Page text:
As the voltage on the load changes, the current through the load and the wire will probably also change. Some loads are resistive, like incandescent light bulbs. As the voltage across them drops, the current through them will also drop. Other loads behave differently. Some loads will attempt to compensate for a low supply voltage by drawing more current. An example would be most PCs. In such a case, a longer power cord, could cause the PC to draw more current. (Thanks to Bruce Abbott and JonRB for drawing attention to that phenomenon.)

I suppose in a worst case scenario, the current drawn by a load with a very long power cord could be above that for which the cord is rated. However, this would only happen if a fuse or circuit breaker is not present which is properly rated for the current carrying capacity of the wire.

To counteract the voltage drop of long wires, you can use a thicker gauge. That will decrease the resistance and voltage drop. But that is a separate issue from the ampacity or current carrying capacity of the wire. The current carrying capacity of a wire does not change with its length.

  • 5
    \$\begingroup\$ Note that the maximum allowable current (for RHW insulation, for example) doesn't scale with changes in cross-sectional area of the wire. For example, 4 gauge is rated at 85 A. But 000 gauge (which has more than 4 times the area) is limited to 200 A, barely more than twice the current. This has to do with the ratio of radiating surface area vs volume as it scales up and down over gauge. \$\endgroup\$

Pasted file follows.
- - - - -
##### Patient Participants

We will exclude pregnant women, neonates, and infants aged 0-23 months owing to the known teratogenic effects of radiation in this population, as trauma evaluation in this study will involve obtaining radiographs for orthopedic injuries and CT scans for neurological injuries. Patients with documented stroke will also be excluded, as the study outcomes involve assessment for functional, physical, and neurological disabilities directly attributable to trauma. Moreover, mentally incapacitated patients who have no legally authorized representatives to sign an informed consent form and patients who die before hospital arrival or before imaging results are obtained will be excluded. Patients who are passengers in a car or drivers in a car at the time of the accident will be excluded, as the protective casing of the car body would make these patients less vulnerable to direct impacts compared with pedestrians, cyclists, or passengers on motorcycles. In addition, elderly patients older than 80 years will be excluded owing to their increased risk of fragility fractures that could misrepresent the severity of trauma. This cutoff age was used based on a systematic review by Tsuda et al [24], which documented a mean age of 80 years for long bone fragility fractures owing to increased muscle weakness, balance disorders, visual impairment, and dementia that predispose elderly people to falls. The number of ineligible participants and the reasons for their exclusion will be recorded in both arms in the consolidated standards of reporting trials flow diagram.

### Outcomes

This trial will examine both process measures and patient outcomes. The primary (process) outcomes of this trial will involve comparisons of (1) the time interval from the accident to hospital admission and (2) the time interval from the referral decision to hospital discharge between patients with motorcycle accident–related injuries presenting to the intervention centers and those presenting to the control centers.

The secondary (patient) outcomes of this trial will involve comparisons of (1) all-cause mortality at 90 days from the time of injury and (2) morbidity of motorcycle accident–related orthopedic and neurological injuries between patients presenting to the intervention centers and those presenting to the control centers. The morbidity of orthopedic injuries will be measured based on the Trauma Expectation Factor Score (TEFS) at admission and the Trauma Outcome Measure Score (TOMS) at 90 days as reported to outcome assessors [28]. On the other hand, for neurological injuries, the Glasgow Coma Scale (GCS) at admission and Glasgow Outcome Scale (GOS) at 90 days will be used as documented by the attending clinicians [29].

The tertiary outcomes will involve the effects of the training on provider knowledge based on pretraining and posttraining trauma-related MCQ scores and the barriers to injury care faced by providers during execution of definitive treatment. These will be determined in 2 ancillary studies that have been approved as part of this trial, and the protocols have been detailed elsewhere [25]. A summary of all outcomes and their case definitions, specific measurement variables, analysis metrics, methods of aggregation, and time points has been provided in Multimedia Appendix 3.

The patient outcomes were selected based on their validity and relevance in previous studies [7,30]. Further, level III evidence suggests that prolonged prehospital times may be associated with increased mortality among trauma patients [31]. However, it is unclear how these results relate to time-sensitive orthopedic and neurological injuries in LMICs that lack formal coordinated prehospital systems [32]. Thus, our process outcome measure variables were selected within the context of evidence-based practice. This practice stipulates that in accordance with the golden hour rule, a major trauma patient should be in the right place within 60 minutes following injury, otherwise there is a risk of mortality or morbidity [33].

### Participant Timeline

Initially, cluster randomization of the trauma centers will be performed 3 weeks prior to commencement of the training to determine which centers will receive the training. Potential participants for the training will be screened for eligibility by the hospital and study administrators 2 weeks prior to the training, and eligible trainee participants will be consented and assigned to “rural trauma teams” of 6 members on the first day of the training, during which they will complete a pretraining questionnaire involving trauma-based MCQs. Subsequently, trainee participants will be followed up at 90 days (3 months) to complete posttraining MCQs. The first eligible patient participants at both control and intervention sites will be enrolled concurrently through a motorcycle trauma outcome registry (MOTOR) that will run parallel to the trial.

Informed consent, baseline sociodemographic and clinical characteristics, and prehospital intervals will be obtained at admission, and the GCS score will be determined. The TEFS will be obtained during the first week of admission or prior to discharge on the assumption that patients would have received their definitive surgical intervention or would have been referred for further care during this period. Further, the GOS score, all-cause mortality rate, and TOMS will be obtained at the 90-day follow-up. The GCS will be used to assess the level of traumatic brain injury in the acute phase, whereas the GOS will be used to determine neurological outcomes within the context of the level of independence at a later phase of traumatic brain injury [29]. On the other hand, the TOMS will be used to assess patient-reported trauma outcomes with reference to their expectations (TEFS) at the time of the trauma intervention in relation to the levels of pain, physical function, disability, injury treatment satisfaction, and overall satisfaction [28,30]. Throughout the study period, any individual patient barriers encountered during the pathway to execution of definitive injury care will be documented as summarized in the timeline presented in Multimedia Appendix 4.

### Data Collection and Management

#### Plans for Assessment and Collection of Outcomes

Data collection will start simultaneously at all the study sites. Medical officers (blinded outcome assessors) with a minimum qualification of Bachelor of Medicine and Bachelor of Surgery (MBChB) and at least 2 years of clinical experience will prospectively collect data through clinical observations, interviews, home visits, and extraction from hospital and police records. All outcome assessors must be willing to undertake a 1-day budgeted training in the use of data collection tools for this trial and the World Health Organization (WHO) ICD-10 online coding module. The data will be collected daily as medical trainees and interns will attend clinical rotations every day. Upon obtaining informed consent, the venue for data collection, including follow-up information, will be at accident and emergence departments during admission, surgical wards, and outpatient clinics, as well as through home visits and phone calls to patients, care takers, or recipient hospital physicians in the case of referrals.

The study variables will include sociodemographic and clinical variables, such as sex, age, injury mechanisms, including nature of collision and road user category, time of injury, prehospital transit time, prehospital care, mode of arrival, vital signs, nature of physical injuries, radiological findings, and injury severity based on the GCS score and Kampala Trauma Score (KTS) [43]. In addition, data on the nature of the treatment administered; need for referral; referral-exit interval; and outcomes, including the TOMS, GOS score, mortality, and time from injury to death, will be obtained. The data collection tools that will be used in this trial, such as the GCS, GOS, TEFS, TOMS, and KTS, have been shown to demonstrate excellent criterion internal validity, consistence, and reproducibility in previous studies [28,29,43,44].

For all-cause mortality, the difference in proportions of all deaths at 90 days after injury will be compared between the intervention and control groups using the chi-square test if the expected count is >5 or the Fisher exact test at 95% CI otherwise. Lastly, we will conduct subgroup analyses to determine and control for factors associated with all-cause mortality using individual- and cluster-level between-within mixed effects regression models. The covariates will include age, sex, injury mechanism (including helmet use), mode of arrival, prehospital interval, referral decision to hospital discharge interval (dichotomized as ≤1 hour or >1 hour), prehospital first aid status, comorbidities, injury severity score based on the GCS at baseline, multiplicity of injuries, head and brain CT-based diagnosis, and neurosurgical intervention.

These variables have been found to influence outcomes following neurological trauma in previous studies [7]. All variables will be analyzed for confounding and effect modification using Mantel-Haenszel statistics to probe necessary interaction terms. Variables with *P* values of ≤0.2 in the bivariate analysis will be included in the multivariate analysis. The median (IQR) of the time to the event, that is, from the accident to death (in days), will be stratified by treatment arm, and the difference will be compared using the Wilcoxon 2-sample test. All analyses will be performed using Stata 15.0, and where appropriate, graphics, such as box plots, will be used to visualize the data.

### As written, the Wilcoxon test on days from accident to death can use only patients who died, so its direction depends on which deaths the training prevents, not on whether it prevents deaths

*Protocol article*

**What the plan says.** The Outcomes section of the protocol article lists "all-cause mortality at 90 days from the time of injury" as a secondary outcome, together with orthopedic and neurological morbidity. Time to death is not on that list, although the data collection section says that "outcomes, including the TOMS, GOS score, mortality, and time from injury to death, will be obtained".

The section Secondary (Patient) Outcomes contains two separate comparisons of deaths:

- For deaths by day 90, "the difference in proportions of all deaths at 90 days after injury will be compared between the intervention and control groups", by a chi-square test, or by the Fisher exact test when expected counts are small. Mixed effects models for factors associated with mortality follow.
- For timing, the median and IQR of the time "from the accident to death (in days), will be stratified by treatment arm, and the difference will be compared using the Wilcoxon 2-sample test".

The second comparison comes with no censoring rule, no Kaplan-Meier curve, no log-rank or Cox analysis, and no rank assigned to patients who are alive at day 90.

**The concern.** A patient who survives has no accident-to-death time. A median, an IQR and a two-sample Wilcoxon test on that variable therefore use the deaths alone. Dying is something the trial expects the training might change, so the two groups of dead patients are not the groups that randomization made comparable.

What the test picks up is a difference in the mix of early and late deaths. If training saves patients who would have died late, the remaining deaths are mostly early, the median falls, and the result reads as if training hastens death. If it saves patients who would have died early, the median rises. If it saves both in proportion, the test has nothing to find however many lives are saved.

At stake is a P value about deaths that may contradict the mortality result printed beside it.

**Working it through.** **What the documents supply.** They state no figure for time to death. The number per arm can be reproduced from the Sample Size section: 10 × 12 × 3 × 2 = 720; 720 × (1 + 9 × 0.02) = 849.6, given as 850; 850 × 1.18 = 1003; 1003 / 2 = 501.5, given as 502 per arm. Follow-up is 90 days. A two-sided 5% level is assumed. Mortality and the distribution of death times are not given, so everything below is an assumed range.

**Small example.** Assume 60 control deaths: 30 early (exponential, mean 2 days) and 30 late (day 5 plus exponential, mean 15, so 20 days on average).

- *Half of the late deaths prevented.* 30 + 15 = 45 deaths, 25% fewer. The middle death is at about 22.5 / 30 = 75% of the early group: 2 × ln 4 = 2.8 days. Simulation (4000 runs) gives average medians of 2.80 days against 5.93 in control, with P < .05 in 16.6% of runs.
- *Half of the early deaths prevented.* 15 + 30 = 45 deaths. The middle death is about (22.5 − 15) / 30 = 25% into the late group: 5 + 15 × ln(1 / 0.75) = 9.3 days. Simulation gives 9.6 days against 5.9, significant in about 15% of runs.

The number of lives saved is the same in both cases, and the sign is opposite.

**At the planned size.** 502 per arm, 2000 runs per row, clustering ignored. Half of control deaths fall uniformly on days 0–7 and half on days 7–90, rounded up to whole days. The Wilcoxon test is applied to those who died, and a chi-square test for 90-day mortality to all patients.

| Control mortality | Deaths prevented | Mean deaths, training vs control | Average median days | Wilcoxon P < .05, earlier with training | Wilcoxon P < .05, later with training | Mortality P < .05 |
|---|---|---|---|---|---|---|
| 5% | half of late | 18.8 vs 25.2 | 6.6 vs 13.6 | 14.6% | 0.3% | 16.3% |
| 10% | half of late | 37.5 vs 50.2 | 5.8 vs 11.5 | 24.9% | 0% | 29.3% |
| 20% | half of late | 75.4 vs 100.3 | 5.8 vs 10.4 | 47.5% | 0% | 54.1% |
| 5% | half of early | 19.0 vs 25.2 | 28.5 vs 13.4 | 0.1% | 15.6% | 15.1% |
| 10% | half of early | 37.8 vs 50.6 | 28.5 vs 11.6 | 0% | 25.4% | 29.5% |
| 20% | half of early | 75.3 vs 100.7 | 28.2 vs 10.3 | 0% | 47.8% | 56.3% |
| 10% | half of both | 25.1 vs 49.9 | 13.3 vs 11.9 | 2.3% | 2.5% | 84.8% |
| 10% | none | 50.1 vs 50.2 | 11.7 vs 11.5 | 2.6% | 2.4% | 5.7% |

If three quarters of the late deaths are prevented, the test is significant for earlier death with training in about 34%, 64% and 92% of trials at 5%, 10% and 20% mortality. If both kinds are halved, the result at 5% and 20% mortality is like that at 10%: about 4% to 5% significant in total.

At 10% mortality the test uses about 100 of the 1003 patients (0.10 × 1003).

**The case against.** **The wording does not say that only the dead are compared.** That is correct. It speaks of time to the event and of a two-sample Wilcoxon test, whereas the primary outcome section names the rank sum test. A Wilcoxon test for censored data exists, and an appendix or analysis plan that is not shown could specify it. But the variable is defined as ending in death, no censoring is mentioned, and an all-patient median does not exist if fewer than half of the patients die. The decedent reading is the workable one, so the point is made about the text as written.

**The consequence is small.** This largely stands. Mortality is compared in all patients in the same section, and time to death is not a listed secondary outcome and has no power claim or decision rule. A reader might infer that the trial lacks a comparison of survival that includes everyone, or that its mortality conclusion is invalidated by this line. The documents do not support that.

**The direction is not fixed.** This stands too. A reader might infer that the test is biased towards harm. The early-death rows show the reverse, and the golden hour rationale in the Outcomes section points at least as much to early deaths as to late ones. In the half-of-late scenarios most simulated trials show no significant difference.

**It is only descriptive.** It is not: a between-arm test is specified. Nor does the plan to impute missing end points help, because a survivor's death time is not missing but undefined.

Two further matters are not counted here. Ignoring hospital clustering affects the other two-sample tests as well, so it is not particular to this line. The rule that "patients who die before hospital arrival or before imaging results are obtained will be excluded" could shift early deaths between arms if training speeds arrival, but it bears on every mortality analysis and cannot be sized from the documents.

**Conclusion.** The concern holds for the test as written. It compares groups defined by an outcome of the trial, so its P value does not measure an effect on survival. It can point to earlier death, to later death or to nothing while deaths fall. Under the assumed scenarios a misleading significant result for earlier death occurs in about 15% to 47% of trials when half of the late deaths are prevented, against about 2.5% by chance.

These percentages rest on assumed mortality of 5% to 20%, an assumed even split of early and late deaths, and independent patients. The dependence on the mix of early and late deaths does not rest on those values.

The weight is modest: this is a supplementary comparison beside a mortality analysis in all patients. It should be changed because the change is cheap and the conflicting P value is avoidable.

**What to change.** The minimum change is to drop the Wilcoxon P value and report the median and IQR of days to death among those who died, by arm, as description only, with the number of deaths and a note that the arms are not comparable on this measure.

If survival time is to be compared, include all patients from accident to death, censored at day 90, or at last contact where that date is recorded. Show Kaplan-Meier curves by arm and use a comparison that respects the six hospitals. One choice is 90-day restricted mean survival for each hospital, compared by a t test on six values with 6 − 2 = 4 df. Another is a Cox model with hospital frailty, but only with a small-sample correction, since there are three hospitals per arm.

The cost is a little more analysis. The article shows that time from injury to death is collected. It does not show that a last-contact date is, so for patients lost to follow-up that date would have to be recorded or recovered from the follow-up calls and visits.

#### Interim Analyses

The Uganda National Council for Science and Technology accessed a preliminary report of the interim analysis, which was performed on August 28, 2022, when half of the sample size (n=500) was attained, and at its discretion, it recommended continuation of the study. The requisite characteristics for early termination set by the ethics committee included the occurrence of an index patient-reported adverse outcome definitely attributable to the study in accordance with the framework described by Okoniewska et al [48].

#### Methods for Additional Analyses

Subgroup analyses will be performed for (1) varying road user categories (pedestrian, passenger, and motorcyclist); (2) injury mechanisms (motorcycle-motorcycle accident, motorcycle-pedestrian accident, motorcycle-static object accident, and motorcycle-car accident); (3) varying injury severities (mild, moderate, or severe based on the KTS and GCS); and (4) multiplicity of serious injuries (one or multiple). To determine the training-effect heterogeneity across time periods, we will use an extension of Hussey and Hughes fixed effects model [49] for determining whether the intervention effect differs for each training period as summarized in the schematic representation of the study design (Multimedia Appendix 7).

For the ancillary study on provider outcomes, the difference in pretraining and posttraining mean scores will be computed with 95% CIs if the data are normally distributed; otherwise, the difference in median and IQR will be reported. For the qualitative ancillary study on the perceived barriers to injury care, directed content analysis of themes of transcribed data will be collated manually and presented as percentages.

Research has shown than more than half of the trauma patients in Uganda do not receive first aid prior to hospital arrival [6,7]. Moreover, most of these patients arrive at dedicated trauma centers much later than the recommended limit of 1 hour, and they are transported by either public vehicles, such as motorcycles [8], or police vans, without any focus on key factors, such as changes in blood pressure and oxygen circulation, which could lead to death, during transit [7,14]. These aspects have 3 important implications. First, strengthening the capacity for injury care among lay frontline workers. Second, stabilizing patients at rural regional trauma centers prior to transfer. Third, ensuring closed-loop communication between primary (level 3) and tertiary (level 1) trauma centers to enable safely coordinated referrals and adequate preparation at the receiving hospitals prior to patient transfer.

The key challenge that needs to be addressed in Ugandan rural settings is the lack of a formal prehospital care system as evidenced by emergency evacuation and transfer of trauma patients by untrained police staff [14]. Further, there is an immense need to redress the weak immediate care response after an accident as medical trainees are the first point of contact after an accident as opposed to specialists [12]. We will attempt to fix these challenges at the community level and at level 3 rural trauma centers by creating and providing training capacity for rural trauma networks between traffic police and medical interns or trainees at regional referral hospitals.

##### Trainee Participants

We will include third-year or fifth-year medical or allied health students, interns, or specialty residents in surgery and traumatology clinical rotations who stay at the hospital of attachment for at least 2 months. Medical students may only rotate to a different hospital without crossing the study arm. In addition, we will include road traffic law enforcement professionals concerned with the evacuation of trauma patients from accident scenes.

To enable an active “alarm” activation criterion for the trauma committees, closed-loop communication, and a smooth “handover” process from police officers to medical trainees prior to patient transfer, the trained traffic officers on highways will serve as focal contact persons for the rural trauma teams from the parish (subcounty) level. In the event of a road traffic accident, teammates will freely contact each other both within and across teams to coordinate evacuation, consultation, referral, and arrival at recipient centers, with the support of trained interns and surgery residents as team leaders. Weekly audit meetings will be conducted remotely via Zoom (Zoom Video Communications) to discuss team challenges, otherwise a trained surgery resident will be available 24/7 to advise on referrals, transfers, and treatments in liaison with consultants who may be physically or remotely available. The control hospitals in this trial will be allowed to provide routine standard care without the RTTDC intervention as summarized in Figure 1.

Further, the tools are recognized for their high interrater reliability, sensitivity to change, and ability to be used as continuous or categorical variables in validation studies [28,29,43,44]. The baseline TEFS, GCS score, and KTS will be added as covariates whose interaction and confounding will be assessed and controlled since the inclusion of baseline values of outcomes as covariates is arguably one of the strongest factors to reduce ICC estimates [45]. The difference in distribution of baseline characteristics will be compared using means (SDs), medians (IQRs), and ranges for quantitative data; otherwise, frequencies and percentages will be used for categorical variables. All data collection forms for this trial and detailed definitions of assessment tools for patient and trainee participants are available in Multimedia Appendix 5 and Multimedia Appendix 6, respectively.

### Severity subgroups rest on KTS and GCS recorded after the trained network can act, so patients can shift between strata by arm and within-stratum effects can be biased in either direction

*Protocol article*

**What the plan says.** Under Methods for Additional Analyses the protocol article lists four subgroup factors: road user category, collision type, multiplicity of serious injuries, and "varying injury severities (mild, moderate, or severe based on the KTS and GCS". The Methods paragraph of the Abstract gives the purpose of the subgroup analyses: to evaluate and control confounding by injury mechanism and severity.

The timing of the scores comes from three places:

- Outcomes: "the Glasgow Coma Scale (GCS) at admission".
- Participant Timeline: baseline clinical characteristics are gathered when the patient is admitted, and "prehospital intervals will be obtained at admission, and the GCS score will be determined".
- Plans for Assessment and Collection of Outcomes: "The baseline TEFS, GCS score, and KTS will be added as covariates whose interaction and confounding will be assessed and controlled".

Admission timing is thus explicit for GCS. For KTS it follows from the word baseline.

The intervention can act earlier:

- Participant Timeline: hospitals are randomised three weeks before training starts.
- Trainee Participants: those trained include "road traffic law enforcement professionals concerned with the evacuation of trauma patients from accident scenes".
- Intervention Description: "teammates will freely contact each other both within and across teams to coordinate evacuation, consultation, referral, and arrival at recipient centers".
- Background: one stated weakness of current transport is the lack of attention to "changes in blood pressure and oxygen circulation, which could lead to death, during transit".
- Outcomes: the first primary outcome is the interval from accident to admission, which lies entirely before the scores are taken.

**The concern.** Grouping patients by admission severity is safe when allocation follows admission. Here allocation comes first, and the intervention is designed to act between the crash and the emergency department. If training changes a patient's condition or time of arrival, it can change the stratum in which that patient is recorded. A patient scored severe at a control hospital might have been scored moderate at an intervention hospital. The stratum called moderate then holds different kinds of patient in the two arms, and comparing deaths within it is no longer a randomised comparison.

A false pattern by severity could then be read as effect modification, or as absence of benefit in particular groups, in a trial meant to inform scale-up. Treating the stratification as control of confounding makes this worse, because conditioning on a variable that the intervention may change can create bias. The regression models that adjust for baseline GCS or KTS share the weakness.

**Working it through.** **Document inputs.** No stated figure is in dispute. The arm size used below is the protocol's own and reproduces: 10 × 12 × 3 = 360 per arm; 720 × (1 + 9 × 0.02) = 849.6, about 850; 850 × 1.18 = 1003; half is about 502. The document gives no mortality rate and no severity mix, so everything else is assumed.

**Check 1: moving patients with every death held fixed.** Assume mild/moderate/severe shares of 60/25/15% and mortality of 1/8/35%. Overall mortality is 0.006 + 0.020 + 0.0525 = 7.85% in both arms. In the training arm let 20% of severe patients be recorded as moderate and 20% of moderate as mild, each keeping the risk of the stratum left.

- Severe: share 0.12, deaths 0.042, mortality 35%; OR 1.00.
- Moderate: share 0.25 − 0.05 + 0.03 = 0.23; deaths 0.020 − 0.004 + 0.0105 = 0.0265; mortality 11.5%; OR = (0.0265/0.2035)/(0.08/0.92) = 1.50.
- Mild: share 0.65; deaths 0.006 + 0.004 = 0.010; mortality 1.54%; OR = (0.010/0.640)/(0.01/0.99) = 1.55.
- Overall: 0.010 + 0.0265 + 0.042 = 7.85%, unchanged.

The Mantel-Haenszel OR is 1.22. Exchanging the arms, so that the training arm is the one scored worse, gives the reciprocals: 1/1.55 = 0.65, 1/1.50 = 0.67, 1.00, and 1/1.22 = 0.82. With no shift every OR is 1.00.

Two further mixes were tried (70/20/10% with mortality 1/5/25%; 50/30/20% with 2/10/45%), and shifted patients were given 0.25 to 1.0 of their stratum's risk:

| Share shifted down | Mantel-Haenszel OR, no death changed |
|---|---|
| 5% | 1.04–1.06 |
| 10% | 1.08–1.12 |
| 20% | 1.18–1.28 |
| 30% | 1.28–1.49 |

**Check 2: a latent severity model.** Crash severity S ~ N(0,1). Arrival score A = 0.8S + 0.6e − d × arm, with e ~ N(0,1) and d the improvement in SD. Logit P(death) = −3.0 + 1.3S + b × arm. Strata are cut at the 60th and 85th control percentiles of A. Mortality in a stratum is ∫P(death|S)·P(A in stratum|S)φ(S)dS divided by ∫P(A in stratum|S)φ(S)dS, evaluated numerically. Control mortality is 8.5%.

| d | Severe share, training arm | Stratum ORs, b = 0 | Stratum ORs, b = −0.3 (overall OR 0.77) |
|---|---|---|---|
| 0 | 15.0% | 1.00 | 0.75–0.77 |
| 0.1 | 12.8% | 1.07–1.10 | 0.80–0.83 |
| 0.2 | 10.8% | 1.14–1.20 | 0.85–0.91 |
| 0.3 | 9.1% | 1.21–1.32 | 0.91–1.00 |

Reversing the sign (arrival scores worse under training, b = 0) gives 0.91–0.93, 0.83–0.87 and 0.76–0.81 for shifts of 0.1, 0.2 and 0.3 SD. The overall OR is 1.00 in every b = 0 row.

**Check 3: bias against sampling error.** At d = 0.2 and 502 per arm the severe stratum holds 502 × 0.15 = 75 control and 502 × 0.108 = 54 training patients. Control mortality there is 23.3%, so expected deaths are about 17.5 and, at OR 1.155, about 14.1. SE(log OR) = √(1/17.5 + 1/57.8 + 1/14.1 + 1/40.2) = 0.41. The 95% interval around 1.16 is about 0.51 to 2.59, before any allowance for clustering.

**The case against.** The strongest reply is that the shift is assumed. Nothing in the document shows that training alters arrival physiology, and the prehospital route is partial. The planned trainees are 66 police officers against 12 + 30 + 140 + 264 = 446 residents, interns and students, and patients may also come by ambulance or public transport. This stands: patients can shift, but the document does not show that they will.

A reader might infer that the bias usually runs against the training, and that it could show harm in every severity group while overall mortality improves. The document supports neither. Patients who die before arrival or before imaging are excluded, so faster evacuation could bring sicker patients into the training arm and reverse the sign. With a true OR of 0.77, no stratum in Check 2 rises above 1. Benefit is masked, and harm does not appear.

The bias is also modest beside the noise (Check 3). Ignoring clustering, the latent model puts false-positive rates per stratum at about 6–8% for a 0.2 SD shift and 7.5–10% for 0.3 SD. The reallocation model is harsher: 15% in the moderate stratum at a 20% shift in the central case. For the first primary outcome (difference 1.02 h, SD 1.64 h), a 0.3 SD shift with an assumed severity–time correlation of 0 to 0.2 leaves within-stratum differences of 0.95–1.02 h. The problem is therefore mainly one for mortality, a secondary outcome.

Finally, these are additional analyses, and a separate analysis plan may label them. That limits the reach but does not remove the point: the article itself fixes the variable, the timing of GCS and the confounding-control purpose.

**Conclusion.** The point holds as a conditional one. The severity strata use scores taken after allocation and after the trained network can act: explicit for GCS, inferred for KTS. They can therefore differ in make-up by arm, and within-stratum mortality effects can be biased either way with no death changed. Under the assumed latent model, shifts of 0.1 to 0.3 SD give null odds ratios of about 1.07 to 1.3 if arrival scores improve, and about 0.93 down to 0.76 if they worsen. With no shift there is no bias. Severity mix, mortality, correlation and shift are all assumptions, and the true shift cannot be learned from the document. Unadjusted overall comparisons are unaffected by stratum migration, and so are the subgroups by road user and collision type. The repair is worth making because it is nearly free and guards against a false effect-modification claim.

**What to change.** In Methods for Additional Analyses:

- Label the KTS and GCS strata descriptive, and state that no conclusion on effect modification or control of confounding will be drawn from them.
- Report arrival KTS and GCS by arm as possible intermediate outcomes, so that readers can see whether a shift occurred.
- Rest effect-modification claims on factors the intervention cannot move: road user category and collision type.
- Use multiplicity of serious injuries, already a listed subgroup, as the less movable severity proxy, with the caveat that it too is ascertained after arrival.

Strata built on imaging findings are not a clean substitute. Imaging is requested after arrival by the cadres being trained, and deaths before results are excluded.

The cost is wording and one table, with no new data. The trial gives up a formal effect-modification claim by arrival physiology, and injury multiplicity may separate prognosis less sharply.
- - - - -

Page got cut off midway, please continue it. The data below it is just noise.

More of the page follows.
– jonk
    Commented Dec 14, 2020 at 23:33
  • 8
    \$\begingroup\$ "as the voltage drops, your device will probably pull less current" - probably, but not necessarily. If the device's output load is constant then it may draw more current at lower input voltage. This includes speed controlled motors and electronic equipment such as battery chargers, computers etc. Even a heater with thermostat control will draw more current on average. \$\endgroup\$ Commented Dec 15, 2020 at 6:09
  • 2
    \$\begingroup\$ Note: if the load is a constant power load (computer, motor drive....) A drop in terminal voltage due to cable length will actually result in higher current being drawn and more volts drop - it's a quadratic to balance where it settles. Resistive/linear loads (heaters, cookers etc) will draw lower current for lower terminal voltage \$\endgroup\$
    – user16222
    Commented Dec 15, 2020 at 7:51
  • 2
    \$\begingroup\$ "The current carrying capacity of a wire does not change with its length": Correct as long as you assume it's not rolled up (like on a cable drum, or inside a vacuum cleaner, or the pile of cable under your workbench). \$\endgroup\$ Commented Dec 15, 2020 at 9:57